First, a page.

Wednesday, May 27, 2009

Art Show Mode

(Click on the thumbnail for the bigger, better version)

I am still in Art Show mode and, because of the images I am working on, I can only see horses, as you can tell by the picture above. Because the equine part of the show in May got the most attention, I have added only new work that capitalizes on that interest. The new work for the June 5th show consists mostly of stylized pieces such as the one here, and most of them involved considerable Photoshop work. Once again, I enjoy that part of the job, so it hasn’t been drudgery. Still, I have my days when I think that I am tired of the monitor screen, don’t want to touch the mouse, and just want to take new photographs. As you might guess, the start of my SoFoBoMo project is still at least a week away and I am getting a little antsy about that. Finally, I am in the midst of framing for the show with ninety percent of the printing done, but I won’t wrap this up for a few more days.

When I am doing this much processing, it seems I slip almost completely into a non-verbal mode. Anyone who visits this blog frequently knows that most of the time I can happily chatter on almost endlessly about almost nothing. But, when I am working on certain types of pictures, I tend to sink down into another kind of being and there aren’t many words there. That’s where I have spent most of the last week.

Not surprisingly, preparation for this show has been a learning experience. The learning is in the form of a reminder. Some of the new pieces were worked on months ago (years in some cases), but were never printed; and, while the files looked fine to me on the screen, test prints proved that they were not quite ready for prime time, after all. It is amazing, isn’t it, how great the distance between “almost good enough” to “yes, that’s what I was looking for”? Those last few tweaks go slowly for me, partly because I often need to walk away from an image for a while and come back to it with fresh eyes.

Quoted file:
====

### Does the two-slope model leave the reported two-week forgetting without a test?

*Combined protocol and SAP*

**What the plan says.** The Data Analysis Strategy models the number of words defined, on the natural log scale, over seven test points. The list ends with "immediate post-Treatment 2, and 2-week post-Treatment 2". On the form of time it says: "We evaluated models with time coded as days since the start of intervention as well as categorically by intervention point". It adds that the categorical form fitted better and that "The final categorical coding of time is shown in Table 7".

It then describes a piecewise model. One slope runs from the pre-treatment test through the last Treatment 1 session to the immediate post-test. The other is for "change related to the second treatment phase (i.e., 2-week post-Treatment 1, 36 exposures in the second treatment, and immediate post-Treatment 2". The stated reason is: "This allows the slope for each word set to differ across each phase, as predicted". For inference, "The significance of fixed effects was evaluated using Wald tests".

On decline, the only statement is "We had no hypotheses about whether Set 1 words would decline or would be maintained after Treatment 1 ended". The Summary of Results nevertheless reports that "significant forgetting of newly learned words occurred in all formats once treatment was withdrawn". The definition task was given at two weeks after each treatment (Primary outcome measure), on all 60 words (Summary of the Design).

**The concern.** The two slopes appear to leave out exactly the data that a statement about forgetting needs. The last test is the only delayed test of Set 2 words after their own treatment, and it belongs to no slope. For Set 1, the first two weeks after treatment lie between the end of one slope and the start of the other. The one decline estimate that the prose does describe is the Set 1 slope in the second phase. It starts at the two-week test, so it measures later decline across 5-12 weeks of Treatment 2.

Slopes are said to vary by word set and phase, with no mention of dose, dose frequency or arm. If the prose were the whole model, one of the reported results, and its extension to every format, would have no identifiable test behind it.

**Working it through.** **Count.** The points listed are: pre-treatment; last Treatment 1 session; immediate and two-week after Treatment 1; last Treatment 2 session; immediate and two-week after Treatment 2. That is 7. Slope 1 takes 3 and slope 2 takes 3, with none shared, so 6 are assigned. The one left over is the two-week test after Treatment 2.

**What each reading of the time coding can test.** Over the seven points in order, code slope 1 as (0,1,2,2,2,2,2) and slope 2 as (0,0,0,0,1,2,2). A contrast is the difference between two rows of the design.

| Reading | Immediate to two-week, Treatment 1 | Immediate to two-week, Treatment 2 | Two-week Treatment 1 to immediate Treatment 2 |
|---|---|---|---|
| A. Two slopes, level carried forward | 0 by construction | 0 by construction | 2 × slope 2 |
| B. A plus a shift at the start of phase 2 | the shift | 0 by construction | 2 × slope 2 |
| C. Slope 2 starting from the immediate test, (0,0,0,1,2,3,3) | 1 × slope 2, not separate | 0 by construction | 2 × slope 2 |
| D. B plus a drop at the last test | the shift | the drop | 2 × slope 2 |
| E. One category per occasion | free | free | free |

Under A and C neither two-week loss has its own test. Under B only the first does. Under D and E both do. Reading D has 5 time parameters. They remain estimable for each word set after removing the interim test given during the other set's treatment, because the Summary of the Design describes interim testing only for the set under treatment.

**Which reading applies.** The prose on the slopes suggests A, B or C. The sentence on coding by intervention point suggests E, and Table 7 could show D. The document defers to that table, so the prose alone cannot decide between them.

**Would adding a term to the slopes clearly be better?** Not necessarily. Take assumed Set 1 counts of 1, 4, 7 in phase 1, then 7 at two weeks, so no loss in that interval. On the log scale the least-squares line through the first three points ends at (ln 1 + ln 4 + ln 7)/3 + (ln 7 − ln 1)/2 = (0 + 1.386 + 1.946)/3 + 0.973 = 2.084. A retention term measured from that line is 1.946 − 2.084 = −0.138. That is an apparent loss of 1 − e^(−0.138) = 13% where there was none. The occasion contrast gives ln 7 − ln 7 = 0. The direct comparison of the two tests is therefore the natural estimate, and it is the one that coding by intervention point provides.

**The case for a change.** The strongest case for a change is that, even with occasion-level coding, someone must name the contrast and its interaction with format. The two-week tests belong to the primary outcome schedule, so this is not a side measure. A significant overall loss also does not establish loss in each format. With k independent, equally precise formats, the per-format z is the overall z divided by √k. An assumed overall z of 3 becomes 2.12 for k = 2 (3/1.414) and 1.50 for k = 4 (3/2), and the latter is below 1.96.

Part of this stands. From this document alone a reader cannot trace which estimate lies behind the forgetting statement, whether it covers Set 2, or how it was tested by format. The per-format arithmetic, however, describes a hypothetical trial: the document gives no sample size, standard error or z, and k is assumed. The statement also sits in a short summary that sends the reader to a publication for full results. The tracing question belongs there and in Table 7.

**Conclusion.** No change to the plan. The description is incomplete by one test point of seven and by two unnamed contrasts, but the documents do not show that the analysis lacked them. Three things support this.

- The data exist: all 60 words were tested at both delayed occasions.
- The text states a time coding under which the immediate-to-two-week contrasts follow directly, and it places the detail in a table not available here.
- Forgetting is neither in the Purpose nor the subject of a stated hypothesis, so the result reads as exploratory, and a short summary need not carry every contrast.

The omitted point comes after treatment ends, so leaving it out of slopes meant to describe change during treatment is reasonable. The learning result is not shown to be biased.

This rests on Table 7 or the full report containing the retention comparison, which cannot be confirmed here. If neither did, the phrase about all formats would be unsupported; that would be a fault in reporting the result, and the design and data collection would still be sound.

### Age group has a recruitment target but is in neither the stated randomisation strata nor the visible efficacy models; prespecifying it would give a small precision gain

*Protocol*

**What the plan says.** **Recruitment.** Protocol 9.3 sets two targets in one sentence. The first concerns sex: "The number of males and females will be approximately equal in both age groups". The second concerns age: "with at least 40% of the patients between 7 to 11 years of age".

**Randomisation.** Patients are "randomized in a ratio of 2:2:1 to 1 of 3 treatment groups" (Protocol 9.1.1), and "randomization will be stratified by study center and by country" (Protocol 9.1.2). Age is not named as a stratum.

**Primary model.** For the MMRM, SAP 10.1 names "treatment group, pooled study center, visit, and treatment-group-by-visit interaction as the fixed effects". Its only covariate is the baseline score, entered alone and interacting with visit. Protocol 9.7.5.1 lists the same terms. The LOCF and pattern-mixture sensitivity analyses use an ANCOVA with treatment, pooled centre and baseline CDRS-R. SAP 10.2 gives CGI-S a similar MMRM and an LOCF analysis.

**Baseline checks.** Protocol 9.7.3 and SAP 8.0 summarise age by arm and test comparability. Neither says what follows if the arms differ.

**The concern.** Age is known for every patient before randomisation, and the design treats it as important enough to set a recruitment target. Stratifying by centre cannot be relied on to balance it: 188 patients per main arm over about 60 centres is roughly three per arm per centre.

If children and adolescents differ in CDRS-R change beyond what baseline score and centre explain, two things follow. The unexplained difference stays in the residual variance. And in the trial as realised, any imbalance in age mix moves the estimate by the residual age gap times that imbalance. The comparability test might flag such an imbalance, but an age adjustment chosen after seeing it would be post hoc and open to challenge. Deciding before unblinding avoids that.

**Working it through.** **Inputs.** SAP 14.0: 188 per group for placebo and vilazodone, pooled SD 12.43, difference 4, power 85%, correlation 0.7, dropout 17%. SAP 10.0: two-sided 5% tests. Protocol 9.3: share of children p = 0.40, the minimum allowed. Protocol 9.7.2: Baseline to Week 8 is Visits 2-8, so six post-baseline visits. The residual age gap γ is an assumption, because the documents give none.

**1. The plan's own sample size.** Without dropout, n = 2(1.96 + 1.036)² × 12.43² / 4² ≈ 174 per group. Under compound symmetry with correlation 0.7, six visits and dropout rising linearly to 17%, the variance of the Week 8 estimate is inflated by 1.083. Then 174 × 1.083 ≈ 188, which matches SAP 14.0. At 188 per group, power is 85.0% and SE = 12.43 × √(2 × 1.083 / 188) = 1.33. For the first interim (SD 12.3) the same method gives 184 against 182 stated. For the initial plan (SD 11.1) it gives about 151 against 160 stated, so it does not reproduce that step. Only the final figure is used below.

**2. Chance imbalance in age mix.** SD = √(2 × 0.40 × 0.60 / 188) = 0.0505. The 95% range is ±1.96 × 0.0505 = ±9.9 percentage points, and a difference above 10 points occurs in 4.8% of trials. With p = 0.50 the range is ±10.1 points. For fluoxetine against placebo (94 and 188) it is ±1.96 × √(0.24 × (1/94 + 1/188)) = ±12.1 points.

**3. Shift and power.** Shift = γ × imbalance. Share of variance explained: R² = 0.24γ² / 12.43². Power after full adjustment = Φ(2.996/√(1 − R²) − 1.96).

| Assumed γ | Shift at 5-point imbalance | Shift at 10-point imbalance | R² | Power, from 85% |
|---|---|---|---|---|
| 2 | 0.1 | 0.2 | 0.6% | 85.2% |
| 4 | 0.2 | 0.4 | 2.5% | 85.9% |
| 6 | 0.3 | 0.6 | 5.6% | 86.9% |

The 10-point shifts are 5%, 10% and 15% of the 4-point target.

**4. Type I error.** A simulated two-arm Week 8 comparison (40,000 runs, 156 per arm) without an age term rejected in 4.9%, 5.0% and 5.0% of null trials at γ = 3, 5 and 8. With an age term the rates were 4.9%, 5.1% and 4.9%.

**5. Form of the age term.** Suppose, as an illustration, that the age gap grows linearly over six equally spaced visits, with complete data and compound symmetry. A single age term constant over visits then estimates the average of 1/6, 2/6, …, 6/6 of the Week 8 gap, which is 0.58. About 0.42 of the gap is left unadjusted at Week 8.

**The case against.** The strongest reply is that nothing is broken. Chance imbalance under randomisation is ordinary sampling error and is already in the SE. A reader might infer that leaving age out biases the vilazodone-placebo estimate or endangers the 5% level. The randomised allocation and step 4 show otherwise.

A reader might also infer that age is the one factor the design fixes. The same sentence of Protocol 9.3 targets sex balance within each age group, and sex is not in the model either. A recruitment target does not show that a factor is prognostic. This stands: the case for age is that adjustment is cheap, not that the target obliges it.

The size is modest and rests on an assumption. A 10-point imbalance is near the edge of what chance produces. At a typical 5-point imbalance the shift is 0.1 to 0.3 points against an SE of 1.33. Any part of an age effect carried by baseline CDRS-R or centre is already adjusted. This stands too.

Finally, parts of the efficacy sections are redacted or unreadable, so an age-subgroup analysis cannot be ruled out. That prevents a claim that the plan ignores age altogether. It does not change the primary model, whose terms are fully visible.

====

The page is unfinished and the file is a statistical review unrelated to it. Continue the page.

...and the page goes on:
And that’s not the half of it. When I am working on a new piece, I usually have no clue where I am headed. I just know that there is the shadow of something in the photograph and I won’t be content until I have coaxed that out. And, wouldn’t it be fun if it were as simple as sprinkling some Photoshop fairy dust on the image and waiting for the new image to magically emerge? Still, the ability to transform a photograph so profoundly (even with hours of patient starting, backing up, and starting again) to ultimately produce something that touches people is almost magical to me.

I am quite aware that this talk about so much work in the digital darkroom brings up a sensitive topic for many photographers. If you are purist and don’t think photographs should be tampered with, you would run—not walk away from much of what I produce. I happen to swing back and forth between the two schools of thought. I have periods where I am only interested in photographs that required minimum processing. On the other hand, I go through phases of taking photographs to the point that many viewers aren’t certain what the origins of the image might be. Never having functioned as a photographer prior to digital, I have no allegiance to the purist school. I live there when it pleases me; when I get hungry for something else, I switch back to the fairy dust.